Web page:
Nottingham’s Hospitals during World Wars One and Two, Including Key Events during the Inter War Years
World War One Declaration Time Line 1914
June 28: Assassination of Archduke Franz Ferdinand of Austria, heir to the Austro-
July 5: Austria-
July 28: Austria-
July 31: Germany warns Russia to stop mobilizing. Russia says mobilization is against Austria-
August 3: Germany declares war on France. Belgium denies permission for German forces to pass through to the French border.
August 4: Germany invades Belgium to outflank the French army. Britain protests the violation of Belgian neutrality, guaranteed by a treaty; German Chancellor replies that the treaty is just a chiffon de papier (a scrap of paper).
When Germany invaded neutral Belgium on the 4th August the UK declared war on Germany. On 5th August, the Proclamation of Mobilisation was made, followed on the 6th of August by Kitchener’s ‘Call to Arms’ (the UK had only a small standing army so immediately reservists were recalled). On August 8th, the Defence of the Realm (DORA) Act came into force. As a consequence this gave the government wide-
"No person shall by word of mouth or in writing spread reports likely to cause disaffection or alarm among any of His Majesty's forces or among the civilian population".
Following Kitchener’s ‘Call to Arms,’ places like the recruitment office in Nottingham’s Trinity Square was busy processing those who had volunteered, whilst the Red Cross immediately appealed for those who wish to volunteer as nurses as they proceeded to set up Voluntary Aid Detachment (V.A.D.) hospitals, the first being at Trent Bridge Pavilion, and to train those who volunteered.
Women who volunteered as V.A.D. Nurses came mainly from middle-
A collage of vintage nursing recruitment posters, mainly from World War One
A collage of campaign leaflets and photographs relating to women’s suffrage and the right to vote.
With more and more men volunteering for service on the Western Front in France an Belgium, attracted by better pay, women were required to take the place of men by working in factories , which had been given over to the production of war materials. For example, in Nottingham many factories switched to making respirators, and items of uniform, and new factories at King’s Meadow and Chilwell produced shells.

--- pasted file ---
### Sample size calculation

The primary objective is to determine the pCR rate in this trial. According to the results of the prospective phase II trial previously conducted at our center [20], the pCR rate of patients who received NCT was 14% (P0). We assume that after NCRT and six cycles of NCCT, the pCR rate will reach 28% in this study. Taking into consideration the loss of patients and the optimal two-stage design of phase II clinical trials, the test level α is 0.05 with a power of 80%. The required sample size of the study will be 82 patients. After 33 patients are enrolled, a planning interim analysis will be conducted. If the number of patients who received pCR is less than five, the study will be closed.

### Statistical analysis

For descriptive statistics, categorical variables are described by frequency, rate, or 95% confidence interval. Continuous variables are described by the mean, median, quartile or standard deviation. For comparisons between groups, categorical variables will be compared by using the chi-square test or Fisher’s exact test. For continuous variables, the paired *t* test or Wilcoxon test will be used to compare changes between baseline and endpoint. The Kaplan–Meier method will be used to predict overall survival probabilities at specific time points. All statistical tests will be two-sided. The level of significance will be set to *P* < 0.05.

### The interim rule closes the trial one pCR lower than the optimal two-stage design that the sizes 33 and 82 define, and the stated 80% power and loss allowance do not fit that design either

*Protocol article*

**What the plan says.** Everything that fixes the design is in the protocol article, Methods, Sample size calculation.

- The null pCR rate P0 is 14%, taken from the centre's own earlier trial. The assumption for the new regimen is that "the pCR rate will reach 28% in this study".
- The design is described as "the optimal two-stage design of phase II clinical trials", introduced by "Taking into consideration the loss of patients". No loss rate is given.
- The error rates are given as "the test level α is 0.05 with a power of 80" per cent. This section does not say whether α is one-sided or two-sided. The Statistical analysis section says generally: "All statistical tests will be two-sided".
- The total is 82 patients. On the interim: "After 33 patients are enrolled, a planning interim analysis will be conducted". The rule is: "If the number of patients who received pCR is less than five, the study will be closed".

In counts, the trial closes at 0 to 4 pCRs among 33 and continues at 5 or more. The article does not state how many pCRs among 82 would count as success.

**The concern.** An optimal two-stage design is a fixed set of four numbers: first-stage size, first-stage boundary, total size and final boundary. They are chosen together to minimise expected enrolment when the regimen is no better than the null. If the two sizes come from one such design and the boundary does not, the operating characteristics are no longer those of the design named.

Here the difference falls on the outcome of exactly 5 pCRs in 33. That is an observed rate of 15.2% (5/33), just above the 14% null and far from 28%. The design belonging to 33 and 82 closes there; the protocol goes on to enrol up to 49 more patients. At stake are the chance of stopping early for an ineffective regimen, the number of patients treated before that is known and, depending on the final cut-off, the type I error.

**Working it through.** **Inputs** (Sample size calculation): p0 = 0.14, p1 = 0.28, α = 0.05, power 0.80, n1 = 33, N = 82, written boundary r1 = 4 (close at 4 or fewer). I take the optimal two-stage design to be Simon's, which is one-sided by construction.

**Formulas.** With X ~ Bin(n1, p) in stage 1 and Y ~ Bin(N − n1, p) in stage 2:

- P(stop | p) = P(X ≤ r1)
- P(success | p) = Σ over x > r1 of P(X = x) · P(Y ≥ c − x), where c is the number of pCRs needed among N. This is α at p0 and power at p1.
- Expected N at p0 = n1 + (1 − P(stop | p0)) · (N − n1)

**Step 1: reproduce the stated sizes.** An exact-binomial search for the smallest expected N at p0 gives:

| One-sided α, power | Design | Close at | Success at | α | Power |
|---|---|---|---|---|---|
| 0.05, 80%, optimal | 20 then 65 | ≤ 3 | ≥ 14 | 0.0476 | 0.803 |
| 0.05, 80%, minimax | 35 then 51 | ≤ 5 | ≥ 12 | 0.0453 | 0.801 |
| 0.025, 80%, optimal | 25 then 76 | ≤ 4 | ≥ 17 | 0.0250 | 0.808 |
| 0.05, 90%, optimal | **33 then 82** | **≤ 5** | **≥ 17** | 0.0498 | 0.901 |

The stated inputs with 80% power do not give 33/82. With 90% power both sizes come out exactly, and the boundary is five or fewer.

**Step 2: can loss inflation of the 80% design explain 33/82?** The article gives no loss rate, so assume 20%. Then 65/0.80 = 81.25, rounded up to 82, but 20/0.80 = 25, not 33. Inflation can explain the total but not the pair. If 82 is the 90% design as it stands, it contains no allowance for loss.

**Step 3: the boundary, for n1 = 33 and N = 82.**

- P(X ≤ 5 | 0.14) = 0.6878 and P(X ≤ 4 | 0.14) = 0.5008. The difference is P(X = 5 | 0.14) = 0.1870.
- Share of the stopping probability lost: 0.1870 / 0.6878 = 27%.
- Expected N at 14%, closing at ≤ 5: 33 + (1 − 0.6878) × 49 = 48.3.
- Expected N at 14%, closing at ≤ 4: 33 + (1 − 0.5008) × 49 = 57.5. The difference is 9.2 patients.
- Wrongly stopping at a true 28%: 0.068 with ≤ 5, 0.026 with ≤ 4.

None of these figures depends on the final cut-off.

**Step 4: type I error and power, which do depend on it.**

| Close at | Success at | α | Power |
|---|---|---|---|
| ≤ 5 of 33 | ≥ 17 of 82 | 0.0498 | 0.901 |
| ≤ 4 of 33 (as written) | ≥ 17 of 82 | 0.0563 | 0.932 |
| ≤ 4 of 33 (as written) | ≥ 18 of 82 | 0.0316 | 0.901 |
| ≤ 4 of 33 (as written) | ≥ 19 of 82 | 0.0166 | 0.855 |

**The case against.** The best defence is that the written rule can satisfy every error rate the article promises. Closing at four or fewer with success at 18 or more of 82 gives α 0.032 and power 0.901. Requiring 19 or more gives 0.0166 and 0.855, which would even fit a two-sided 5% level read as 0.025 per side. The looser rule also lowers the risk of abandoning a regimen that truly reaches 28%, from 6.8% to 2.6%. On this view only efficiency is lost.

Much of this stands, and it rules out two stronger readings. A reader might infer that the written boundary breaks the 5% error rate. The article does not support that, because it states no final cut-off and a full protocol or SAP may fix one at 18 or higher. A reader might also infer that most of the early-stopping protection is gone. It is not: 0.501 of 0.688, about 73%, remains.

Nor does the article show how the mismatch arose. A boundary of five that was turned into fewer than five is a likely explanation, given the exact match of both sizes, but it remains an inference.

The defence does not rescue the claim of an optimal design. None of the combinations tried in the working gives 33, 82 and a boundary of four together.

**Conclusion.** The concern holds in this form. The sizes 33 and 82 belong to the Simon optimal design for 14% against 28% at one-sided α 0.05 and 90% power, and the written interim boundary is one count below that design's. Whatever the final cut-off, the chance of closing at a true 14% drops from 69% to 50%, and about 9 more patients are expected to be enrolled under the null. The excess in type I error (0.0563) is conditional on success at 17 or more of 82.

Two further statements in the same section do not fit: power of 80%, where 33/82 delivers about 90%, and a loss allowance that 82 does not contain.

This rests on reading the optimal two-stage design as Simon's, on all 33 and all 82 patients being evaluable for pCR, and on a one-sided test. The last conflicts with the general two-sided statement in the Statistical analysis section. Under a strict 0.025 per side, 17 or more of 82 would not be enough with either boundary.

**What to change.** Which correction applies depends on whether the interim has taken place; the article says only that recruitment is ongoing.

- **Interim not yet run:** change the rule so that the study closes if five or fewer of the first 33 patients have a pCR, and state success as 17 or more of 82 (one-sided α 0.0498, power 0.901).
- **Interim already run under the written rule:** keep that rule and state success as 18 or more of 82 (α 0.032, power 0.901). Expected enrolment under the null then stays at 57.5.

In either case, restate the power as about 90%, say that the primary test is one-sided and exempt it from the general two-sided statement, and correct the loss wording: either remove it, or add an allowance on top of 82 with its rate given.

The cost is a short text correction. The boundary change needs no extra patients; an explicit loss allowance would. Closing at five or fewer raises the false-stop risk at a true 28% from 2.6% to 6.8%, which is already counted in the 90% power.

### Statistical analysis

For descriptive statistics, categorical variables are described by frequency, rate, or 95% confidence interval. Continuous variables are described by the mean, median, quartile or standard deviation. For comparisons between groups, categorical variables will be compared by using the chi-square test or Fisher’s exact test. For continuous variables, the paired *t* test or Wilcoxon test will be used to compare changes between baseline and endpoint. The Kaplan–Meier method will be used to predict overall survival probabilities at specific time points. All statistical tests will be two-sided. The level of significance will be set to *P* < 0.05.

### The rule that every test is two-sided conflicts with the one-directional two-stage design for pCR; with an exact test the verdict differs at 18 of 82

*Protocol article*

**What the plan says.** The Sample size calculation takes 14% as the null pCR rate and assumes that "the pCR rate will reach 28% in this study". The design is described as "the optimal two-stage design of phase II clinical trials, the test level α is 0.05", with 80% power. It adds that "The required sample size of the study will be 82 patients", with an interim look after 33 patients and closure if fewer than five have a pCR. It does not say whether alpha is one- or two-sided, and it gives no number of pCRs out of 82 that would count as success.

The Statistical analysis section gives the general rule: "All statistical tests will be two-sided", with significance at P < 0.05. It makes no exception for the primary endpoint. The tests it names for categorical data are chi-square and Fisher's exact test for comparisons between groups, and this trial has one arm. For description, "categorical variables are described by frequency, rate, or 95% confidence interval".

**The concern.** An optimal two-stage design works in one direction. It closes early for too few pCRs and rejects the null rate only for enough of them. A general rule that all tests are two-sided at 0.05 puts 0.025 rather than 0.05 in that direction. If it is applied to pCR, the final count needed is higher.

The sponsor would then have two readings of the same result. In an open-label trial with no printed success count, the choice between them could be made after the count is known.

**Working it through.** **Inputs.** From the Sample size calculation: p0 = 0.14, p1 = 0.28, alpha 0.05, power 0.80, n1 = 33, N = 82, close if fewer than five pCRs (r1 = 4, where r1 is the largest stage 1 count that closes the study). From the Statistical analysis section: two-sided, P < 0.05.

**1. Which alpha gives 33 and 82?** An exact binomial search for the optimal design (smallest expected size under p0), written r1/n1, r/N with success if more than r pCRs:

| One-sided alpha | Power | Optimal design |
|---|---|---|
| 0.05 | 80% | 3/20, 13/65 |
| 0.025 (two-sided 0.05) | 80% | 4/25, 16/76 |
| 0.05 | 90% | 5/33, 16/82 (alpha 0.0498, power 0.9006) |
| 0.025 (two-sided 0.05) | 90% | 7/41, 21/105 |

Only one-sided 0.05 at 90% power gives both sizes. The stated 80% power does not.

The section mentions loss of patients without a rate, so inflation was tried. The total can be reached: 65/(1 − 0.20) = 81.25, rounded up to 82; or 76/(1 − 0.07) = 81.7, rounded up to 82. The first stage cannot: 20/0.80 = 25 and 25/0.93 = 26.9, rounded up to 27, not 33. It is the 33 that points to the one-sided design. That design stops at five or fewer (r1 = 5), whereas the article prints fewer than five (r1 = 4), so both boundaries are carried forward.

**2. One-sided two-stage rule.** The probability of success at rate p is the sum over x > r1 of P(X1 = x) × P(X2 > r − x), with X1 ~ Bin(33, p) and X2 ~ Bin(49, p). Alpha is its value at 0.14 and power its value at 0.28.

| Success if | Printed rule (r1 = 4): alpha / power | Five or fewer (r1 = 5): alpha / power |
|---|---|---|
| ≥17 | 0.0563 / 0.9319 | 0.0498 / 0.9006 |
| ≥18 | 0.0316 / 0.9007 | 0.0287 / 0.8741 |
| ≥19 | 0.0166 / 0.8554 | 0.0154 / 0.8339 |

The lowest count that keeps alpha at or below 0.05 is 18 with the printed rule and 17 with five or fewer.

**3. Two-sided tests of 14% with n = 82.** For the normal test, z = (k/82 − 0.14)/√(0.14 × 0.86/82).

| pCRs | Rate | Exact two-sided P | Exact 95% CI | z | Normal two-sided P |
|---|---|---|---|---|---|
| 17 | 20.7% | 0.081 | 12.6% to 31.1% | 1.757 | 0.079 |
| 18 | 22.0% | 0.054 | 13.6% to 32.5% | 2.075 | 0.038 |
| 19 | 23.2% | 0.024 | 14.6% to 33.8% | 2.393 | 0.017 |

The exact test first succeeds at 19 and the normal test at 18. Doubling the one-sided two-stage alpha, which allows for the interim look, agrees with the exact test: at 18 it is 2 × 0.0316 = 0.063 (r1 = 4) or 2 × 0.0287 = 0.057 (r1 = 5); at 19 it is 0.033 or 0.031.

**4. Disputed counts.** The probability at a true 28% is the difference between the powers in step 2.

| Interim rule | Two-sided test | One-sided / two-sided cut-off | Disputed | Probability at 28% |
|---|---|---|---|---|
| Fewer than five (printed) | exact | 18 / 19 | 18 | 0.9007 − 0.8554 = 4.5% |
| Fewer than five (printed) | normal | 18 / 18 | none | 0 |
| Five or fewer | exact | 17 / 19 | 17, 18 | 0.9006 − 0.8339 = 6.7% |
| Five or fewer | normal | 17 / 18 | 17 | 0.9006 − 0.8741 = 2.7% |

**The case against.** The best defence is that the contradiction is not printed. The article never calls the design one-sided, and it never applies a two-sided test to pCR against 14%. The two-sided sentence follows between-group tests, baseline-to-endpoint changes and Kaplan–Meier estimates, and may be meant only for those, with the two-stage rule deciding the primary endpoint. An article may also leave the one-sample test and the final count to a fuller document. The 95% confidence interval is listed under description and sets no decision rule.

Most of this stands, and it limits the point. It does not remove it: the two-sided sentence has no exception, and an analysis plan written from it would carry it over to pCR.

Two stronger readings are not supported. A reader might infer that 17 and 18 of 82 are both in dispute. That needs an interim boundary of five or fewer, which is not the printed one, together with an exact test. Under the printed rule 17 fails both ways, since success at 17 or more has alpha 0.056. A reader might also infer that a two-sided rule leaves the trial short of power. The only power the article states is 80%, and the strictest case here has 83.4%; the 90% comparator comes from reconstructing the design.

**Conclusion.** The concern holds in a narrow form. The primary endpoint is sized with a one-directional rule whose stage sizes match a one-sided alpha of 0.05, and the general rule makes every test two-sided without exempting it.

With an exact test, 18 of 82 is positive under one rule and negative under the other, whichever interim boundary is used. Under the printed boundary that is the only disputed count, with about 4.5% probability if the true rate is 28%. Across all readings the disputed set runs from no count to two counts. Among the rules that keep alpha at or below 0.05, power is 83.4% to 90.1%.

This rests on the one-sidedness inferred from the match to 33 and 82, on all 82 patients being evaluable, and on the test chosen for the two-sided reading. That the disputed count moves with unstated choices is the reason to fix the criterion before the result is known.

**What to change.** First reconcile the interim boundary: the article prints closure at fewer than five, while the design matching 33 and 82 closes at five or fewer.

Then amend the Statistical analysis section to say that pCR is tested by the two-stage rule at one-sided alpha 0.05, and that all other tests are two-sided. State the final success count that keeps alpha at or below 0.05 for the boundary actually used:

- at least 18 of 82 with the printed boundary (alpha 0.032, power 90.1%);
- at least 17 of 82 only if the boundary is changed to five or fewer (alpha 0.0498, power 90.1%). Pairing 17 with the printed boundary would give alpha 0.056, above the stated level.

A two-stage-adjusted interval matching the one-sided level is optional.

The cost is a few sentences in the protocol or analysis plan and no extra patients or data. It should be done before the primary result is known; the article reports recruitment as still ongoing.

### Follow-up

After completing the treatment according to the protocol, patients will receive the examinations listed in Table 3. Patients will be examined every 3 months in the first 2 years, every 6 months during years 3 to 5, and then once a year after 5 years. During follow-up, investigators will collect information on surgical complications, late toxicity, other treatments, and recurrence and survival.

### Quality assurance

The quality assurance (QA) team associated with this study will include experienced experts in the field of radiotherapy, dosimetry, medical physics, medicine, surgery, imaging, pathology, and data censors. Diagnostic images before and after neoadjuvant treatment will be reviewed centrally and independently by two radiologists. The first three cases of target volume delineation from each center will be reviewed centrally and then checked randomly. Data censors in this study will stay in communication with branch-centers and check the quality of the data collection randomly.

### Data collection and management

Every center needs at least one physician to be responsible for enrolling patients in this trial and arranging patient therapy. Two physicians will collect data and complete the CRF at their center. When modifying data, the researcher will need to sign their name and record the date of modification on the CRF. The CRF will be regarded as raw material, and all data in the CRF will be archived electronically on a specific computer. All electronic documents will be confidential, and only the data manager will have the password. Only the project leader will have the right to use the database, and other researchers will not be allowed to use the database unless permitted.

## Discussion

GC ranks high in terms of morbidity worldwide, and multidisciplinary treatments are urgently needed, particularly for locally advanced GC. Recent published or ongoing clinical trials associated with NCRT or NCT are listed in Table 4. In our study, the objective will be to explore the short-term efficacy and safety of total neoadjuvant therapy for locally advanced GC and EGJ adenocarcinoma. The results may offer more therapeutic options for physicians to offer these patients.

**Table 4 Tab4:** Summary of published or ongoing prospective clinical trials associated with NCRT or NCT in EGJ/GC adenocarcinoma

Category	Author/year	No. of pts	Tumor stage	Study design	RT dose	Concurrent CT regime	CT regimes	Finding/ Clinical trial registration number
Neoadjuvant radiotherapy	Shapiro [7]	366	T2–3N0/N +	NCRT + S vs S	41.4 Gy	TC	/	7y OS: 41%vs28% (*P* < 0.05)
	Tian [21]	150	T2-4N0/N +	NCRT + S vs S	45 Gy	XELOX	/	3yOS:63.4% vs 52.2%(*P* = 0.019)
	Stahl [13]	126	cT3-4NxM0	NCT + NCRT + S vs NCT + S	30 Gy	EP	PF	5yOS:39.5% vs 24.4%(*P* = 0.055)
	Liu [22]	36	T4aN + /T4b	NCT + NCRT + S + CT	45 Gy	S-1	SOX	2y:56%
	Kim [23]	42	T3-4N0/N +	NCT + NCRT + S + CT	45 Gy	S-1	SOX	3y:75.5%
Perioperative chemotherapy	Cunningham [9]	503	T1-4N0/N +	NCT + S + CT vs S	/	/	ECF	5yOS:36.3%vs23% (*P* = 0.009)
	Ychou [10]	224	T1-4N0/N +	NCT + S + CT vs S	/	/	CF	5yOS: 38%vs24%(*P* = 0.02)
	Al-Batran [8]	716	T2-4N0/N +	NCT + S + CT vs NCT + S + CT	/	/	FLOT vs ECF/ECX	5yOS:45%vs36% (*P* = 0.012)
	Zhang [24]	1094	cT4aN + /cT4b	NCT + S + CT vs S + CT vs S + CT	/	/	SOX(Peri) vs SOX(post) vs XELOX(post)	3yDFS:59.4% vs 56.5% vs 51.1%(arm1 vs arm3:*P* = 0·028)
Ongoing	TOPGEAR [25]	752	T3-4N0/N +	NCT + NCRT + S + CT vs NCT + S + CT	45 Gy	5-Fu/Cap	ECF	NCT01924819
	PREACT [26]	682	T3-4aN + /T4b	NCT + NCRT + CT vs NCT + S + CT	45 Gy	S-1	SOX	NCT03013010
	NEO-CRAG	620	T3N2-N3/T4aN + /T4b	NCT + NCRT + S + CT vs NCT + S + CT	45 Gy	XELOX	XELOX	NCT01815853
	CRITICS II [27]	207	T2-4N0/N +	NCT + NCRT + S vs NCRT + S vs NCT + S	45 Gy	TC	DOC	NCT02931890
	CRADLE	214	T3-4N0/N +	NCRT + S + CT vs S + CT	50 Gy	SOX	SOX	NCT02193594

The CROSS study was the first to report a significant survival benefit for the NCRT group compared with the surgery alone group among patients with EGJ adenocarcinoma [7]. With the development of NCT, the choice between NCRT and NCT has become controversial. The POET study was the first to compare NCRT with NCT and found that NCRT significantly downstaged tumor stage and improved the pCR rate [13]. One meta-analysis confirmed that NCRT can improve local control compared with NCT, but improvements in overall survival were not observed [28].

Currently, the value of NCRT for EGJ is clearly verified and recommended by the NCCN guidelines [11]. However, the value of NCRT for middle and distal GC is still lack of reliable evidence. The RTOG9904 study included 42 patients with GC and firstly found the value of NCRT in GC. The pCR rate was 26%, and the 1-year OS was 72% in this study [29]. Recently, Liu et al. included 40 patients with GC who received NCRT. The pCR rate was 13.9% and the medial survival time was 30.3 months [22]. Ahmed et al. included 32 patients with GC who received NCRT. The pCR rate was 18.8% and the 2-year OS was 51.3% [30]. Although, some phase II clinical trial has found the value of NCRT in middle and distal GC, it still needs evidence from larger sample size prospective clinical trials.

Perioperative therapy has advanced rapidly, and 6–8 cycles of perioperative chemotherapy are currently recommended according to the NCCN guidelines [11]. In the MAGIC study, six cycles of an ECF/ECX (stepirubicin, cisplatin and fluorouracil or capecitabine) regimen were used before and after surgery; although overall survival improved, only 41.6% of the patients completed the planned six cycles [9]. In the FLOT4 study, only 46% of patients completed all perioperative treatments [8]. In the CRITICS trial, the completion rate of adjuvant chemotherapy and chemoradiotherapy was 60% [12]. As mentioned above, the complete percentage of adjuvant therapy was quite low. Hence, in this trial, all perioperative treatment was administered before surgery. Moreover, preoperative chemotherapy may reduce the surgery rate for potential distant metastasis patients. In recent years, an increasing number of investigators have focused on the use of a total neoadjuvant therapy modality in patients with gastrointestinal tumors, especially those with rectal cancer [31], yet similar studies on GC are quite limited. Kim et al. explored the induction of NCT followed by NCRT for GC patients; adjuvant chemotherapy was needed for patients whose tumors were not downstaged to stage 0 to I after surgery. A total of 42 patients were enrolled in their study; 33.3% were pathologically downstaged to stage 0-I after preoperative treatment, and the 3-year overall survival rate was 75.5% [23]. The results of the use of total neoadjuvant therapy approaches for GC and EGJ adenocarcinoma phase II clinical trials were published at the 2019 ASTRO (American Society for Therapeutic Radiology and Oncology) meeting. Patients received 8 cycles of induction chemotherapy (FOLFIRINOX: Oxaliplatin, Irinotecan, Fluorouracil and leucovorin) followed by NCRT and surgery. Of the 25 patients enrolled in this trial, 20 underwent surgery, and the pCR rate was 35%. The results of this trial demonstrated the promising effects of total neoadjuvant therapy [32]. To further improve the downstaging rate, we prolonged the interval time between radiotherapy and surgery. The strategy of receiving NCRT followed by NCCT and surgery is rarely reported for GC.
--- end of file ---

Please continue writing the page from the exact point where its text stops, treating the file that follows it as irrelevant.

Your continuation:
In May 1915 the ‘War Service for Women Movement’ was set up in Nottingham placing women with various employers. As a consequence, a number of women were employed as conductresses on trams, window cleaners (wearing trousers) land workers, bank clerks, nurses, respirator makers, and crane drivers.
National Shell Filling Factory, Chilwell, Nottinghamshire
Women as window cleaners
Women as Tram Conductors
World War One: A Watershed for Women’s Emancipation
The First World War was proved to be a watershed for women’s rights. For example, in 1918 The UK government passed the Representation of the People Act 1918, enfranchising women over the age of 30 who met minimum property qualifications. Ten years later, in 1928, the Conservative government passed the Representation of the People (Equal Franchise) Act giving the vote to all women over the age of 21. Also, as a consequence of the war, with women having to do jobs that were normally carried out by men, especially in the world of medicine, apart from being nurses, they too were accepted into, what was before the war the male dominated profession.
Nottingham was no exception, during World War One women as doctors of medicine were appointed as doctors at the Nottingham General Hospital to takeover from those who, as members of the Royal Army Medical Corps, were posted to run field hospitals on the Western Front and other areas of conflict.
During World War One, Nottingham had two female doctors who became noted in their respective fields of medicine. The first was Margaret Glen Bott, who apart from stepping into the shoes of those who were called up for war service, went on to achieve fame as an eminent Gynaecologist and Surgeon at the Women’s Hospital on Peel Street and Nottingham Children’s Hospital. Apart from being a practising consultant gynaecologist she was also a councillor for the Mapperley Ward. Apart from her achievements as a consultant surgeon, her lasting legacy, from her time as a councillor, is that of a school in the Wollaton area of Nottingham which bears her name Margaret Glen Bott.
Nottingham’s second female doctor was that of Sarah Gray, apart from first of all being appointed as an assistant surgeon in charge of outpatients, and as an anaesthetist, or as it was then referred to as, chloroformist, in which she was watched over for a whole year by her male colleagues, when administering chloroform, eager to discover and proclaim some negligence or inefficiency, she went on to become the first female president for 1921-